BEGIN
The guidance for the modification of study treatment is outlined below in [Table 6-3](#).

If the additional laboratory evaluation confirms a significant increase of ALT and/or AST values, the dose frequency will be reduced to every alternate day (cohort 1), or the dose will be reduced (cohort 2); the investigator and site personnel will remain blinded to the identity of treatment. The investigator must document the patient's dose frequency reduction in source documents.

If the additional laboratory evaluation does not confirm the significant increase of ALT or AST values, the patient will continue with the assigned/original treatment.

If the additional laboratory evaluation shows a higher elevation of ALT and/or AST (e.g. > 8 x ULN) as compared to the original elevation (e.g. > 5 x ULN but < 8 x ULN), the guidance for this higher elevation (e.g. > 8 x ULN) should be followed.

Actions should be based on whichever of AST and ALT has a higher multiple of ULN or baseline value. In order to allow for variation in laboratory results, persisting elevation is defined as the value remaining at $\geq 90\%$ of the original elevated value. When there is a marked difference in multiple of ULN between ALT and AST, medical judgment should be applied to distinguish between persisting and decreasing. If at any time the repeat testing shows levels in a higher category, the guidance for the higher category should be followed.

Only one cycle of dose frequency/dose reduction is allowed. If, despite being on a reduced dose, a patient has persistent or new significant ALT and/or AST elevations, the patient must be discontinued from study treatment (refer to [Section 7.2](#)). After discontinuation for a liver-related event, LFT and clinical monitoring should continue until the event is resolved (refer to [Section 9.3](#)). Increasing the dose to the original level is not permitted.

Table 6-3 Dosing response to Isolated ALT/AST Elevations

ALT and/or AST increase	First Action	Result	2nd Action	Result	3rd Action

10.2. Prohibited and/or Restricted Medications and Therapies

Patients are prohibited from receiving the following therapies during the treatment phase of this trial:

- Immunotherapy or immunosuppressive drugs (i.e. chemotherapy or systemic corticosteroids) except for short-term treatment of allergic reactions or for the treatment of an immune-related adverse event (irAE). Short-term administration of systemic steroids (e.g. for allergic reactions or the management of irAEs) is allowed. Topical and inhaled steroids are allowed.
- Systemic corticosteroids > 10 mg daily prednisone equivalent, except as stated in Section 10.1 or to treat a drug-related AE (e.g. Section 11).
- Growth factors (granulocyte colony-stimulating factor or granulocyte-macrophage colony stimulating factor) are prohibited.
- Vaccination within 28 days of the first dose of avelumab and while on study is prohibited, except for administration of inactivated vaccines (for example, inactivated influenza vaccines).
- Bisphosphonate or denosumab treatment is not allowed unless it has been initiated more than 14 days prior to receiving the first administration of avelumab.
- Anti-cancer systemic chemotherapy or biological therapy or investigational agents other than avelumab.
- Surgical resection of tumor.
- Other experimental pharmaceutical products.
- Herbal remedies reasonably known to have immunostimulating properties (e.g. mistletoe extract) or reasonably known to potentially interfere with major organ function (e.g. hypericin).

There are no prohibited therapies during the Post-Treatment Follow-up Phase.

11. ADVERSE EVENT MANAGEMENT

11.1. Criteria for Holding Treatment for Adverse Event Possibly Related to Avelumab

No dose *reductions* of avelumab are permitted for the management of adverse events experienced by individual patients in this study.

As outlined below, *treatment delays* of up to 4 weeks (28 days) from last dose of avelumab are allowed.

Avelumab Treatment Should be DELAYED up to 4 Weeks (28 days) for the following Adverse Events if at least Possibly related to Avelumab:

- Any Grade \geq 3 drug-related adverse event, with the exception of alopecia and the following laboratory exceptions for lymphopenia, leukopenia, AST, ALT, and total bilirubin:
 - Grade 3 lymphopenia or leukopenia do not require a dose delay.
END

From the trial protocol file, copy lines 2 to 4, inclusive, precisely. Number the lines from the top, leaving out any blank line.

If the additional laboratory evaluation confirms a significant increase of ALT and/or AST values, the dose frequency will be reduced to every alternate day (cohort 1), or the dose will be reduced (cohort 2); the investigator and site personnel will remain blinded to the identity of treatment. The investigator must document the patient's dose frequency reduction in source documents.

If the additional laboratory evaluation does not confirm the significant increase of ALT or AST values, the patient will continue with the assigned/original treatment.

If the additional laboratory evaluation shows a higher elevation of ALT and/or AST (e.g. > 8 x ULN) as compared to the original elevation (e.g. > 5 x ULN but < 8 x ULN), the guidance for this higher elevation (e.g. > 8 x ULN) should be followed.